Misconception

Heralded high school recruit Ralph Sampson, when he announced his college decision stumbled over the name of the school and partially said the Univeristy of Kentucky (the school which turned out to be his second choice) before announcing his intentions of attending the University of Virginia. (A correlated misconception among North Carolina fans is that Sampson stumbled over the name, partially saying North Carolina, who had also recruited Sampson).

The Facts

Ralph Sampson
Ralph Sampson was one of the most heralded high school recruits of all time. At 7-foot-4, he towered over his competition, even those he was destined to face in the college and eventually the professional ranks. Yet he maintained excellent timing, quickness and shooting skills for a big man.

He played high school basketball in Harrisonburg, Virginia, a small city nestled in the Shenandoah Valley in the western part of the state. But that didn't prevent him from getting noticed by schools all around the country. He was recruited by all the powerhouse schools, however the choice came down to four schools, Virginia which was not much more than an hour's drive away in Charlottesville, Virginia Tech, North Carolina and Kentucky.

Finally, after whittling the list down to two, the University of Virginia and the University of Kentucky, he called a press conference in the spring of 1979 where he announced his decision to attend Virginia. There was no hesitation in his initial annoucement, and it was clear that he chose the University of Virginia.

On May 31, 1979, Sampson made good on his announcement and signed his letter of intent with the University of Virginia, where he went on to win three consecutive national player of the year awards. One area he did not succeed in, however, was winning a national championship (a stated goal in his press conference.) The Cavaliers made the Final Four his sophomore year, but did not advance and Virginia never got closer than that for the remainder of Sampson's four-year career.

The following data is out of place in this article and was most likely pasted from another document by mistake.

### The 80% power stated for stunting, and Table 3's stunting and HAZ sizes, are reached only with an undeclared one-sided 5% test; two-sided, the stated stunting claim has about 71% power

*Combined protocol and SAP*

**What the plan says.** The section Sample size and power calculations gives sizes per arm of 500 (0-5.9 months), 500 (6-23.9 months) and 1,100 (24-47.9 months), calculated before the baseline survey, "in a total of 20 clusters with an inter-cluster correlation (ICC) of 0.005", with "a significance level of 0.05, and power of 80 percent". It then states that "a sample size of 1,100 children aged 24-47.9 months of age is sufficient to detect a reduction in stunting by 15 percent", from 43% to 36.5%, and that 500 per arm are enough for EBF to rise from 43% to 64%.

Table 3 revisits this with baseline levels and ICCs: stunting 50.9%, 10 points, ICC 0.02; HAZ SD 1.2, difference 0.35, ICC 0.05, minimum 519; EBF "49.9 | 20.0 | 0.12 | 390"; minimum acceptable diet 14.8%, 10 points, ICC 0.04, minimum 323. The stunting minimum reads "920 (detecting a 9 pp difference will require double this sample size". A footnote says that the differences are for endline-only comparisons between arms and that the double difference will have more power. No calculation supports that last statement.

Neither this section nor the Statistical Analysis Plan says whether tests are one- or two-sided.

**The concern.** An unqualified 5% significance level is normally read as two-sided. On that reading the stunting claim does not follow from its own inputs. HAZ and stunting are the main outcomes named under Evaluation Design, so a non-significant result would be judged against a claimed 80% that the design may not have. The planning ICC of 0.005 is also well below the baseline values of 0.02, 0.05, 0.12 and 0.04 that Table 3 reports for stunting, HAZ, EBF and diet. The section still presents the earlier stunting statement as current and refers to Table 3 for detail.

Rebuttal

Sampson struggled with the decision between choosing the University of Virginia and the University of Kentucky and stated during the press conference that he still hadn't made up his mind as late as the morning of the press conference. Kentucky had been number one on Sampson's list earlier, and the Kentucky coaches had been informed by those close to the situation that Sampson had decided to attend UK.

Virginia didn't have much notable basketball success in its history, but the school was well regarded in other areas, and was relatively close to his home. In addition the Cavaliers, under head coach Terry Holland, were starting to put together some talented teams. They also played in the Atlantic Coast Conference, arguably the strongest conference in the nation at the time and one with excellent national exposure.

Kentucky was on the opposite spectrum in terms of historical success in basketball, and had recently won their fifth NCAA Championship. In addition, UK was in the process of signing one of the most heralded incoming classes of all-time, even without the services of Sampson. Kentucky had signed an extrordinaryly athletic point guard from nearby Lexington Lafayette in Dirk Minniefield (a 2nd team Parade AA), a smooth-shooting small forward out of Tennessee in Derrick Hord (1st team Parade AA), a rugged physical forward out of Shelbyville, KY in Charles Hurt (3rd team Parade AA) along with a big 6-9 player from Indiana in Tom Heitz. The most important piece of Kentucky's incoming class was that of Sam Bowie. Bowie was a 7-foot-1 center out of Lebanon, PA and had many of the same type of attributes and basketball skills as Sampson, which made him much more than just a big body. Sampson and Bowie were two of the players who competed for high school national player-of-the-year honors, in what turned out to be one of the most highly regarded years for high school seniors in history. (Other players in that class included Isiah Thomas, Dominique Wilkins, James Worthy, Steve Stipanovich, Rod Foster, Dale Ellis, Byron Scott, Rodney McCray, and Clark Kellogg among others.)